2. One of the essential qualities of disciple's readiness is his/her capability to conceive new ideas which means his/her mental openness. This quality is based on deep inner conviction that the truth currently revealed to him/her is relative. The dogmatism, fanaticism, freezing of knowledge limit the growth and hinder the development of new understanding. This, of course, does not relate to the issue of safeguarding his/her own moral principles which also requires certain readiness of the apprentice.
3. Readiness to follow advises of the Teacher. The Teacher always thoroughly strives to preserve free will of the disciple and just suggests him/her one or another option for the behavior or problem solution leaving the final decision up to the disciple. However, the capability to cooperate with the Divine Plan allows the disciple to be an efficient collaborator and always trust Teacher’s advises even if their rational is not always understandable. The Mahatmas Letters contain a great number of examples to this end. This represents a big challenge for aspiring persons coming from the Western world because of their overconfidence and arrogance. That is how the Teacher expressed this idea in his answer to one of the candidates for discipleship: "Before accepting a candidate as a disciple, adept will undoubtedly instruct him to leave his family, property and position, to put on rags and follow him to the thicket. Is there any British theosophist who is ready for that?" This question is still relevant when addressed to other people also, not only to British theosophists.
4. Readiness to learn a lesson from past experience is an important quality of a disciple. This is especially true when experience was negative, when the pre-planed result has not been achieved. Usual reaction in such cases includes excusing his/her actions and searching for external causes or circumstances of failure, and putting blame on other participants of the event. For a disciple, it is very important to resist the temptation to follow this way, and it is essential to try to objectively re-think his/her own behavior and to re-play retrospectively other options for his/her behavior and their possible results. Such an approach is much more constructive and can significantly enhance person's capability to identify better strategy for future actions.
I would like also to remind, that the very idea of the creation of Theosophical Society initiated by one of Adepts and approved at the highest levels of the Great Brotherhood was aimed at checking the readiness of the humankind to conceive the new understanding of the world and, based on such a new understanding, to build the foundation for a new civilization.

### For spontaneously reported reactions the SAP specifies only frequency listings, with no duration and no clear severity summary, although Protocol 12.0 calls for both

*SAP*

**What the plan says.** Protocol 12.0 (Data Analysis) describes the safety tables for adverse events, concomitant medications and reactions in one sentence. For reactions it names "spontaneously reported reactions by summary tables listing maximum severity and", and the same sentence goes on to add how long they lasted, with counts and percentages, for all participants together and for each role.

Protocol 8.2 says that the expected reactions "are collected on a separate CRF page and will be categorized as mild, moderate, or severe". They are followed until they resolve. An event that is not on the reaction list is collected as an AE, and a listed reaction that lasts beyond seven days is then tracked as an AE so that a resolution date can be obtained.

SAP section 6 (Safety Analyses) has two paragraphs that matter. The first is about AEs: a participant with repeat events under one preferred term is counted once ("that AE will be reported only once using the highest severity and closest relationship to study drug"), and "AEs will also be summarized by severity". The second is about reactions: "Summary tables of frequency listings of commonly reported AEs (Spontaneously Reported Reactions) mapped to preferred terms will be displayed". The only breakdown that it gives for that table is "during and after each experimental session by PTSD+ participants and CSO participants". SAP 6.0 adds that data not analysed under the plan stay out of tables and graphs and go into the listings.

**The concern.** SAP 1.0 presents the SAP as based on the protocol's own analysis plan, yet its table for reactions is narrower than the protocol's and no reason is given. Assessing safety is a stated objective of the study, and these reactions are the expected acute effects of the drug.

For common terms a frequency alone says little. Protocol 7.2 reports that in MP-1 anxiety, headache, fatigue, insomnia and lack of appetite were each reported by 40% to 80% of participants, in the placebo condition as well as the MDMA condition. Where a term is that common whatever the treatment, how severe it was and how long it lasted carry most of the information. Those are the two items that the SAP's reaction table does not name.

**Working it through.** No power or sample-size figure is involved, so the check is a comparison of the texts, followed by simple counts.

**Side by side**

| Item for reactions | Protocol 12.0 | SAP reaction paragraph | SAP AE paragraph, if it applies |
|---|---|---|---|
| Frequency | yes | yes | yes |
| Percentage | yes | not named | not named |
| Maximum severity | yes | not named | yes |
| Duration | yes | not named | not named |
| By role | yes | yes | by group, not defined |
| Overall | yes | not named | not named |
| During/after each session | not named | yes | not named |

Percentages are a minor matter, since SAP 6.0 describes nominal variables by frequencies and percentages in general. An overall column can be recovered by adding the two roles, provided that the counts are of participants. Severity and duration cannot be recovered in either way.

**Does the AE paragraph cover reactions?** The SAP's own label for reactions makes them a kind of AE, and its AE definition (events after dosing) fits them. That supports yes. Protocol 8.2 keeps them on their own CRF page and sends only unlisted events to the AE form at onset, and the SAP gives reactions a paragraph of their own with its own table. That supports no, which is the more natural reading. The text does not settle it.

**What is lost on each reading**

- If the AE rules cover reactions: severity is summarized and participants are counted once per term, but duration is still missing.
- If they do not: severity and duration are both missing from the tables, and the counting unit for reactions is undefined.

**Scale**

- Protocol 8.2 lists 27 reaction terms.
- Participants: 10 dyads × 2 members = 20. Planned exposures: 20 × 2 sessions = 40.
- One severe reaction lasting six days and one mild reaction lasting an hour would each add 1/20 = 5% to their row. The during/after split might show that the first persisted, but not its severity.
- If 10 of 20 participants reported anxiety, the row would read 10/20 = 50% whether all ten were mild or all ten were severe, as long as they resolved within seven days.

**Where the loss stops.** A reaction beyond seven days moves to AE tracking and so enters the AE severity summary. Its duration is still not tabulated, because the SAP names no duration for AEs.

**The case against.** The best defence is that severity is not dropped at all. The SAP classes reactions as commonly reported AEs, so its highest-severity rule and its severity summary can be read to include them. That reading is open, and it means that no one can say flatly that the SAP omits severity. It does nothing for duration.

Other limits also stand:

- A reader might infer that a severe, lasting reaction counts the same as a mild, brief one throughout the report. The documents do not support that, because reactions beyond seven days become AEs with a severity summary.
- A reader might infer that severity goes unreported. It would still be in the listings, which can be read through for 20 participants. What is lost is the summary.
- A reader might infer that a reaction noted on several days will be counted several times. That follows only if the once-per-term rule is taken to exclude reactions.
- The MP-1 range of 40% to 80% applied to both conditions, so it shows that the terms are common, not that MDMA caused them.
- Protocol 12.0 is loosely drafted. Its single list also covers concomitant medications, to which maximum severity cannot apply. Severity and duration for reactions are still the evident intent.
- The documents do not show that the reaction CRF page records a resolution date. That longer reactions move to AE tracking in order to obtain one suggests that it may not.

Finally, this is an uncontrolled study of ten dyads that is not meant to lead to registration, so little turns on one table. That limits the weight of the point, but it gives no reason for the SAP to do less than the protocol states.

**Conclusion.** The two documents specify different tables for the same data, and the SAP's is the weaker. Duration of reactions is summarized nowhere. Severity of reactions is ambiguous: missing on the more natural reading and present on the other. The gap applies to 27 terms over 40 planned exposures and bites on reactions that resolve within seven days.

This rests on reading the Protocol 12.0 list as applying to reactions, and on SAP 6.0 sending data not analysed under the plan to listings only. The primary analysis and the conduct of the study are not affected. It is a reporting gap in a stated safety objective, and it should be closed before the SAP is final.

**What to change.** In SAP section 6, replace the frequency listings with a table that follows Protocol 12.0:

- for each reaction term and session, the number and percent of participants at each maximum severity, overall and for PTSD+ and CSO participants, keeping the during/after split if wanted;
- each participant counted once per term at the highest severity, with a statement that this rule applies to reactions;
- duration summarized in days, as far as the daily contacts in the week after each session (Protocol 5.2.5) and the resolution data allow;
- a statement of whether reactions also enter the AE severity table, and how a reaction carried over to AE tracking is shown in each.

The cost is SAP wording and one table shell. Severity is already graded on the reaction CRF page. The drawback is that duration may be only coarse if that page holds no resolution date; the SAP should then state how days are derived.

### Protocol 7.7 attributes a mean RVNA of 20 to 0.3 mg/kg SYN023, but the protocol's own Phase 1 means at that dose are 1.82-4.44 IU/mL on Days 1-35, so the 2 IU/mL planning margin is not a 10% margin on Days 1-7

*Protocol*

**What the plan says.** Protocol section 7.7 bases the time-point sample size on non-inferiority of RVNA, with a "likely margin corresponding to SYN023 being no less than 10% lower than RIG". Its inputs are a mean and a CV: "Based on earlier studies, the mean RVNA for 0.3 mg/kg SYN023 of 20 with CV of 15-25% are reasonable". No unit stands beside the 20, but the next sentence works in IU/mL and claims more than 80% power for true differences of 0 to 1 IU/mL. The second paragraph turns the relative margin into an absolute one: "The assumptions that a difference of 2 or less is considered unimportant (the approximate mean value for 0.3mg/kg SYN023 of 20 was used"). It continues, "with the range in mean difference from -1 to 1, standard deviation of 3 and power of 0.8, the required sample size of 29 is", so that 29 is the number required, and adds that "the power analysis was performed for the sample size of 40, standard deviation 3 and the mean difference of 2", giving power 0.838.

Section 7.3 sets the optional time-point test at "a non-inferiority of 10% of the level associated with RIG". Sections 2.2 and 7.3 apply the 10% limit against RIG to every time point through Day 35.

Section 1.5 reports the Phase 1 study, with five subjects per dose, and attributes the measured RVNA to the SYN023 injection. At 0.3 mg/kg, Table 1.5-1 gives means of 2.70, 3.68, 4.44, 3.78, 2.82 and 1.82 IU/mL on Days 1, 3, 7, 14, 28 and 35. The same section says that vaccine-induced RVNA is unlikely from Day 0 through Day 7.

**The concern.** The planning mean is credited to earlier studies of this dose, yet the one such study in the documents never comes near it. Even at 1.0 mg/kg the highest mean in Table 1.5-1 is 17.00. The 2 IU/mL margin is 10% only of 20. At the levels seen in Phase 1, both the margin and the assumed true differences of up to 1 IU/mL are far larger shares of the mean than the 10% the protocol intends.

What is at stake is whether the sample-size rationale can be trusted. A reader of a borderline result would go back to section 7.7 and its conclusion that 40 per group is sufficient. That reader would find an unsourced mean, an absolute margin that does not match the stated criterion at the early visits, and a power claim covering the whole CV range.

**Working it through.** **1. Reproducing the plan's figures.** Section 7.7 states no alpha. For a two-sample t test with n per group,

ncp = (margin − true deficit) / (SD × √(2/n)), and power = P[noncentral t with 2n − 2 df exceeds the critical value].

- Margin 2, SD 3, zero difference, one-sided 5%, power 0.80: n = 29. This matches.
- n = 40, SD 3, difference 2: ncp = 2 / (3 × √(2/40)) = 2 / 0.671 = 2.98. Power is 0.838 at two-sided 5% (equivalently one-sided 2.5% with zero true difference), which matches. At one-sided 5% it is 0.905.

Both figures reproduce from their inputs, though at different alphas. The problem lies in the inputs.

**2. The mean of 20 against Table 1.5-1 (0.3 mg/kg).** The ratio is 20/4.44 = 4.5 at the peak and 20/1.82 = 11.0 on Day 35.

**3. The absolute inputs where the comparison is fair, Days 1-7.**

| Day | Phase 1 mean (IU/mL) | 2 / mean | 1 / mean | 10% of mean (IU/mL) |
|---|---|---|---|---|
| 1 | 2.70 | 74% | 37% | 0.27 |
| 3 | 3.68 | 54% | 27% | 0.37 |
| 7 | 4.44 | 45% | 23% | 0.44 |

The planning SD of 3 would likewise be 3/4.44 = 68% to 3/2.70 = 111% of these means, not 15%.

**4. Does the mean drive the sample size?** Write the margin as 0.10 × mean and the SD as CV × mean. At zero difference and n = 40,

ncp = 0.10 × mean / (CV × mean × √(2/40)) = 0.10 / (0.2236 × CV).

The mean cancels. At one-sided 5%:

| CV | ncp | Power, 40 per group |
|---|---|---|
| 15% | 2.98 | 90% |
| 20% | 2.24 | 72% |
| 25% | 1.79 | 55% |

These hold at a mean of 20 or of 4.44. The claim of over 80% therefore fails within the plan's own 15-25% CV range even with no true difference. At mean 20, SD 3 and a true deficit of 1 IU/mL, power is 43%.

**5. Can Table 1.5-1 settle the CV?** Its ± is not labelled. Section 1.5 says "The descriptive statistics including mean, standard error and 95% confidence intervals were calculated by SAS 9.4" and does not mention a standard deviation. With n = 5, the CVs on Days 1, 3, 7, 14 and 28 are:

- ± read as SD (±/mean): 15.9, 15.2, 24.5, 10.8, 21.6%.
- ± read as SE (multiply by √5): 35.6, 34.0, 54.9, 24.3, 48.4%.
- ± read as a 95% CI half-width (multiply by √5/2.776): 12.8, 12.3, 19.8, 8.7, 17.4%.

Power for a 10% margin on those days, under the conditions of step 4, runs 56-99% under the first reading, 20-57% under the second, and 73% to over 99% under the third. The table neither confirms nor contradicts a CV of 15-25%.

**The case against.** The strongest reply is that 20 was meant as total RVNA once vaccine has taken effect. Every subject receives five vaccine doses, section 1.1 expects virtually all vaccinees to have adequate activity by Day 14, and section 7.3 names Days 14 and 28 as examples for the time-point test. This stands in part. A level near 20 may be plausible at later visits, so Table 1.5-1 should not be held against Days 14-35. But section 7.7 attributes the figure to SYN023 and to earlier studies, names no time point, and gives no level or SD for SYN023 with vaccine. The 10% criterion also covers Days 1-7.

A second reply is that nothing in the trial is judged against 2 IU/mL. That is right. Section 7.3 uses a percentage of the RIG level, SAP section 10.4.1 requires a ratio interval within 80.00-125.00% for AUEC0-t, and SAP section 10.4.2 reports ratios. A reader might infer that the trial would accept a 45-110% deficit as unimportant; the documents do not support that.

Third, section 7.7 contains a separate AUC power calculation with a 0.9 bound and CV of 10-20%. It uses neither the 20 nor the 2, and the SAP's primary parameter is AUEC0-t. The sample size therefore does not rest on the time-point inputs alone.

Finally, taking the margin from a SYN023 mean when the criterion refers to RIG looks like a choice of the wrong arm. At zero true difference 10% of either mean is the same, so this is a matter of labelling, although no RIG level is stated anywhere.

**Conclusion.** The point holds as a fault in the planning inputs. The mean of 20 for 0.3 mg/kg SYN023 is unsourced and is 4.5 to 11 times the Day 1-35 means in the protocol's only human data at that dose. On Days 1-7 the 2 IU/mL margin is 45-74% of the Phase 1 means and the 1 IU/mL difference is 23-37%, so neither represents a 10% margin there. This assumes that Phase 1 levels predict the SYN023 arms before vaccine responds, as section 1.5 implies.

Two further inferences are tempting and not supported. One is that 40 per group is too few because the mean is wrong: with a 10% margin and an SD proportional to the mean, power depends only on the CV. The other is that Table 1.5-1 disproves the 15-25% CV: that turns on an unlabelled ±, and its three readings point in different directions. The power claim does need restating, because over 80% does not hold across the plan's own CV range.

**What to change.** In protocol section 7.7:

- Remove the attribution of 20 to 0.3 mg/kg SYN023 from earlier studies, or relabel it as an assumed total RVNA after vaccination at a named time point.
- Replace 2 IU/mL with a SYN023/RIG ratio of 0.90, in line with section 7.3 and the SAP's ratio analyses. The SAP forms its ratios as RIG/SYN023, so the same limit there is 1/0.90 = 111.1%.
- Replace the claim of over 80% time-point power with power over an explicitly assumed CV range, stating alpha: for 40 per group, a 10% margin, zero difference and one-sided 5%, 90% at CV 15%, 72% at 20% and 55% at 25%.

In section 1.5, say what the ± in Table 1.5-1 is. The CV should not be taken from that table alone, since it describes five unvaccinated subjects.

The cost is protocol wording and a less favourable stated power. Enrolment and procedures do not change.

To conclude, I may state that person's readiness, when it is purified from influence of his/her egoism, becomes a real Goodwill and is induced to action by its highest spiritual component – Atman or Will-to-Good.
Readiness should not be identified as a constant state of effort and expectation of various troubles and threats which leads to chronic stress. Quite the opposite. The highest level of the readiness is practically identical to the state of release or liberation in Buddhism. It means freedom from everything inferior which puts a burden and weakens man's forces and will. It means acquiring the ability to unite with the blessed force of the Nature and to become an assistant to the Divine Plan. It means perfecting person's ability to integrate into the sanctioned by the highest Planetary Spirits evolution process the capacities of your own personality accumulated during centuries – energy powers, professional, mental and physical potential; it means to integrate them into this process consciously, unselfishly, effectively.
In Soviet times, the members of Young Pioneer Organization used a motto: "Be Ready!" with the reply: "Always Ready!" This slogan is very wise in the context of the development and formation of person's identity. We, the theosophists, are also pioneers in our joint efforts: we are helping the mankind to build new roads; however, each of us also is paving his/her own unbeaten personal life road.
That is why we would like to wish you all and each of us: Be Ready!